Being a Legal Alien

fish and chips 1 croppedOr A German In London
*Warning: clichés and stereotypes  abound

I first came to Britain on a class trip in 1992 and nothing prepared me for the melting pot that was and is London. Walking down the street, I couldn’t believe the sheer diversity of faces, nationalities, religions and cultures. This was G. E. Lessing’s dream of (religious) tolerance put into practice in everyday Britain in the late 20th century. Coming from a country where there was hardly any non-German soul living/working/studying/on benefits – this was extraordinary.

Another thing I clearly remember were the punks. By then they were probably old news for most people but for me they were exotic creatures with Camden as the Mekka for the dissatisfied and maladjusted. I got such a surge of energy witnessing lives lived in all kind of alternative ways that choosing which would be right for me seemed extremely difficult.

However, before I could enter the Promised Land and make choices, it was 1983 and I was attending a special school for chosen bright kids, though I’m not sure how I ended up there. Because we are talking East Germany, the special thing in this case were daily Russian lessons. Therefore the one foreigner I saw on a regular basis was a 50ies-something matryoshka-shaped Russian lady whose mood would change from sweet to stern to sulking. If really cross, Tovarish Nemschek would be standing silently, facing the window, her chin pushed forward, arms crossed in front of her chest. This could last for up to 10 minutes, to give us enough time to notice just how upset we had made her. Thinking about it now, it was actually quite cute in a stunted development kind of way. Not sure what or who made her come to a town in East Germany in order to teach non-interested kids Russian geography, but we did learn a lot about permafrost.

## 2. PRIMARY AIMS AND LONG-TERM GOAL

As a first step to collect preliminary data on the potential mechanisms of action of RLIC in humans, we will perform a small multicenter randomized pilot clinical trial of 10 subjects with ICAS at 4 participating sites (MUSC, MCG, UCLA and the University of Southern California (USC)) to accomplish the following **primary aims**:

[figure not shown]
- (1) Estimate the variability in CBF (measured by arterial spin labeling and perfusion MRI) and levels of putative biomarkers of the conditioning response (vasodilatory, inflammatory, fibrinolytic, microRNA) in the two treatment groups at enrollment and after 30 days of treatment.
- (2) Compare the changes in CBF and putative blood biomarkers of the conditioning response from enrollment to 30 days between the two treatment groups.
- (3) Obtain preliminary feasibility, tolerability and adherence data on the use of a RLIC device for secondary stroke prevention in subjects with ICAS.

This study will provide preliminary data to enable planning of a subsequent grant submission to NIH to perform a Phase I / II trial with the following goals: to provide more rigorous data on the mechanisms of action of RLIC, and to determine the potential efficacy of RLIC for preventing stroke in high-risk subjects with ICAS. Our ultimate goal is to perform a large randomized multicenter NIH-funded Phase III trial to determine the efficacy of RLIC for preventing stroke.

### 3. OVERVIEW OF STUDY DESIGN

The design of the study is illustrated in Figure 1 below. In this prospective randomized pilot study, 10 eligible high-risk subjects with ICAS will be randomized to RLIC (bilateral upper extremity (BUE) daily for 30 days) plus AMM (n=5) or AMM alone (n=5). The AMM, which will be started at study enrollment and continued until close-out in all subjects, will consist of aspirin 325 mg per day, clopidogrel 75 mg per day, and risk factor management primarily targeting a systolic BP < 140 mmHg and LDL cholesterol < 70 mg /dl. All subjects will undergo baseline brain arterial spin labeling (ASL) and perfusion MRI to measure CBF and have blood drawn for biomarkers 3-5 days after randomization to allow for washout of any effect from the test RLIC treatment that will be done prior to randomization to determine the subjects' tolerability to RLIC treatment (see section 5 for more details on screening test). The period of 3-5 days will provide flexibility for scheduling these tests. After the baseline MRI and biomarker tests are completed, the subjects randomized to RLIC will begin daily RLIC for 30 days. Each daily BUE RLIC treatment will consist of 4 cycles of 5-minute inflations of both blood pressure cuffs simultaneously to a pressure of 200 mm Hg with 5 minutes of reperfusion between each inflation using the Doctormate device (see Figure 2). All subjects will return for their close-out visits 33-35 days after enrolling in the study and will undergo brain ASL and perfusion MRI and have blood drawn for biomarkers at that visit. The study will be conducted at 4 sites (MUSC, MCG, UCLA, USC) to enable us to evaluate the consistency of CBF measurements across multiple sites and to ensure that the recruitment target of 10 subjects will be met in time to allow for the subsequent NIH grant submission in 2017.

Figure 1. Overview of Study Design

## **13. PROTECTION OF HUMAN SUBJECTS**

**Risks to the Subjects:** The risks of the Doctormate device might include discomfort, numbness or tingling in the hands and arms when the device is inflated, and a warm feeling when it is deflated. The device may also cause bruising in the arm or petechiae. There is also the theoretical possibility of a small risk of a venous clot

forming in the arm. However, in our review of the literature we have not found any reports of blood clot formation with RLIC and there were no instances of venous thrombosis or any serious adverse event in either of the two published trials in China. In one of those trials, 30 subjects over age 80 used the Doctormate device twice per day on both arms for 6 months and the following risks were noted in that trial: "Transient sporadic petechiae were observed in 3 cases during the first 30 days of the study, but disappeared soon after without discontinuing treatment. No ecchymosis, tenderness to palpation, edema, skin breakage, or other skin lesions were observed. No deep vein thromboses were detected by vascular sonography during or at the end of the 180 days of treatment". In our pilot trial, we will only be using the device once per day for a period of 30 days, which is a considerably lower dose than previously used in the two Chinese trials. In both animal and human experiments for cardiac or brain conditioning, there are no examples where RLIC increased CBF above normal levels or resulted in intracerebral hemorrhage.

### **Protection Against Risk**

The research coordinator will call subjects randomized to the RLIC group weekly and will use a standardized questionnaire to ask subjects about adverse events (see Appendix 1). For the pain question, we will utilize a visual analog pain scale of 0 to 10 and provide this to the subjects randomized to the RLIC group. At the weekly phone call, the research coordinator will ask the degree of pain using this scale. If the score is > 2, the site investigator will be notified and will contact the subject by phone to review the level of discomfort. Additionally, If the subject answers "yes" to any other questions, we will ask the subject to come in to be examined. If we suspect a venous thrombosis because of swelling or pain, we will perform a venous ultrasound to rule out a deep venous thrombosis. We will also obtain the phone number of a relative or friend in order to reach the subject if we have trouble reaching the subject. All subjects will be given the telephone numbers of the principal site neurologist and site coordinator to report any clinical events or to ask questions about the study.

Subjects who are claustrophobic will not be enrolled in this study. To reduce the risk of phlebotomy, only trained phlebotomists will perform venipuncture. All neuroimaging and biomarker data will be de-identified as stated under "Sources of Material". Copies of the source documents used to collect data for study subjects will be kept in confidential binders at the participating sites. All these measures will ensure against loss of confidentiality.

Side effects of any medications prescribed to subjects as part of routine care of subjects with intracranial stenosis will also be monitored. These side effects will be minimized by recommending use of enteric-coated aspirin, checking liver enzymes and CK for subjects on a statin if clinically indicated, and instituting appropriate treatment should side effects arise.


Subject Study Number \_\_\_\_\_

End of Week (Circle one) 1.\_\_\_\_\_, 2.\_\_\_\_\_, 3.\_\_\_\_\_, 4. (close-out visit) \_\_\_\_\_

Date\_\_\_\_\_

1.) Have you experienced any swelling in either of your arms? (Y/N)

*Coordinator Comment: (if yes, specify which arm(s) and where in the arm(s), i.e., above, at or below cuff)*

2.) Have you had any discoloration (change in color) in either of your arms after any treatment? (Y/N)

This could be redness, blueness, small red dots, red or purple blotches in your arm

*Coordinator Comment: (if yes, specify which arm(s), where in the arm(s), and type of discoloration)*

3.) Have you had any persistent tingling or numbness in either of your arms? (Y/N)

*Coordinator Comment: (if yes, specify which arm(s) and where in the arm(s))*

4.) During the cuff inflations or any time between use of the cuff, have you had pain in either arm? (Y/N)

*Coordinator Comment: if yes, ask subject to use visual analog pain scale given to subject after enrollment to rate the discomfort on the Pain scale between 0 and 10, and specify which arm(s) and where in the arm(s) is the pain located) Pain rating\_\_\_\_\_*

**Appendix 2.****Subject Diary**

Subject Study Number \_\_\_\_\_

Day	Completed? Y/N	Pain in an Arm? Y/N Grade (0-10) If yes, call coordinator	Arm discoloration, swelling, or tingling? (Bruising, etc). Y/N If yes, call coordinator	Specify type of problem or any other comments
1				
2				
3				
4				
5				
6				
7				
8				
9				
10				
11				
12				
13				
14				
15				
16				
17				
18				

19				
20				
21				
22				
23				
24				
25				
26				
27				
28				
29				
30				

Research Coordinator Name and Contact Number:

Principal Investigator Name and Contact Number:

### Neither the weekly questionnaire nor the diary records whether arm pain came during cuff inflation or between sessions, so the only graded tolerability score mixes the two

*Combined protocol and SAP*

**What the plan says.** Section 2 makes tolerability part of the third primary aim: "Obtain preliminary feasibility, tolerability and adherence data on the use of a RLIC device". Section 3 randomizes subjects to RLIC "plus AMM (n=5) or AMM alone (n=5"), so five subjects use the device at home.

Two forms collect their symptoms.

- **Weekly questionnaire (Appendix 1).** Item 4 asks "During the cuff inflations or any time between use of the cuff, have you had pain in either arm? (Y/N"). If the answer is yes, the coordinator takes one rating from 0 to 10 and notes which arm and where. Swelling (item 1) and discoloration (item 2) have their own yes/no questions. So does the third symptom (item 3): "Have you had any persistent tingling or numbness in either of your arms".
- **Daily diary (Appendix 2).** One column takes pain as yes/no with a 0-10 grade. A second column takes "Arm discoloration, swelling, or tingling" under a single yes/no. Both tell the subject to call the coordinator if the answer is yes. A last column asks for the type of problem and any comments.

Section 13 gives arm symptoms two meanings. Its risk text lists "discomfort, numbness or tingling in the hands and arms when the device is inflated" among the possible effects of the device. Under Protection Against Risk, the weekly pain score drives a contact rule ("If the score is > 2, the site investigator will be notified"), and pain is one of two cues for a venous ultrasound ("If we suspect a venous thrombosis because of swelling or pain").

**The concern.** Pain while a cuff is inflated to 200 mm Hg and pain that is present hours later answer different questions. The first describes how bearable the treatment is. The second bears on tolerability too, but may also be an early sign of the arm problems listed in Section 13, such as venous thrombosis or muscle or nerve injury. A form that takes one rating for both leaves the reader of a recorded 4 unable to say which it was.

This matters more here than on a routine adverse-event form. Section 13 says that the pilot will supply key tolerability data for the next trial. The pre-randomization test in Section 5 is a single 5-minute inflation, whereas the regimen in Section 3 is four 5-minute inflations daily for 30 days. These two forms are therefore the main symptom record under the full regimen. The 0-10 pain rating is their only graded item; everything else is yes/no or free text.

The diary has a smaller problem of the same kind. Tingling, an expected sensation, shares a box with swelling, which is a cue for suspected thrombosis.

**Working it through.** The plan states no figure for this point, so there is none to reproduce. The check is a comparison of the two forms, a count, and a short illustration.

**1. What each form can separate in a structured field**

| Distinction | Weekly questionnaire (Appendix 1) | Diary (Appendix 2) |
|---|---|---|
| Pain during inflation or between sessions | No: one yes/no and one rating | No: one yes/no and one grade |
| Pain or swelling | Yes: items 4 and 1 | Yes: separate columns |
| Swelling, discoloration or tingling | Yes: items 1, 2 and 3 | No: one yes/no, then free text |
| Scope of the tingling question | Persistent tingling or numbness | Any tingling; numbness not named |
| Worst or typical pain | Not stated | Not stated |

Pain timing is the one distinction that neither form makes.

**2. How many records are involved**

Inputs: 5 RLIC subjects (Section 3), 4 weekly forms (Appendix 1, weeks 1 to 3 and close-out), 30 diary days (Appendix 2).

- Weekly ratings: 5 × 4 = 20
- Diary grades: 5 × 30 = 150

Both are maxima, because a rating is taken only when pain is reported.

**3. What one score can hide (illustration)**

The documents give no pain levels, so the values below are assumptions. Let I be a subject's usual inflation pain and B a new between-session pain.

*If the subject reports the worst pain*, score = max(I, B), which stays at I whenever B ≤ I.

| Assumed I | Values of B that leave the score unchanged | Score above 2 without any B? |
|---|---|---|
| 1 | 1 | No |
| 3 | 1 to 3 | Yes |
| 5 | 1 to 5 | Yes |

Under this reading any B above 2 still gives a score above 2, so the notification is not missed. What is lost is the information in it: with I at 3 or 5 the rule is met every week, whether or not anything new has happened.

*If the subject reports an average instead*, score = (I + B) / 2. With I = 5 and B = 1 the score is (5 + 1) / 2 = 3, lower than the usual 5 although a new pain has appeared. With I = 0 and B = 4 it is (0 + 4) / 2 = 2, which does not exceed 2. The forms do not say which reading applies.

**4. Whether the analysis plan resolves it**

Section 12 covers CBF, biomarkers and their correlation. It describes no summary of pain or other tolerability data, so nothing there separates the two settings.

Eight years later I had my first proper brush with a different way of life when working as an illegal au-pair in the cushy suburbs of Atlanta, Georgia, (I hadn’t heard of New York, San Francisco or LA at that time). Nourished on 80ies series like Heart To Heart, General Hospital, Miaimi Vice and Love Boat, I found the American urban reality of shopping malls, sub-zero temperature mega supermarkets, all-you-can-eat-salad bars, endless highways and confusing exits, replica squares with at least one Wimpy and one Toys-R-Us nauseating and slightly depressing.

This directly led me to comfort-eating family size buckets of ice-cream and whatever else the wall-high fridge held. I also missed pavements, those historical places formerly used by people to walk on and consequently the car became my best friend. For the first time in my life I looked shapely. Not sure if that was what they meant by American Dream but I was pretty disenchanted. Maybe my existentialist Central European soul was misplaced in the shiny New World and the Old Continent wasn’t such a bad place after all.

To me it felt that mulitkulti London, the birthplace of capitalism and workhouses, rather than the US was the country of unlimited possibilities and moved here.

So what are the things that first fascinated me when I came to London and still fascinate me today?

  1. English people are exceedingly polite when it comes to trying to understand someone speaking their language. They hardly ever correct you, pull faces or roll their eyes (only God knows what they are thinking).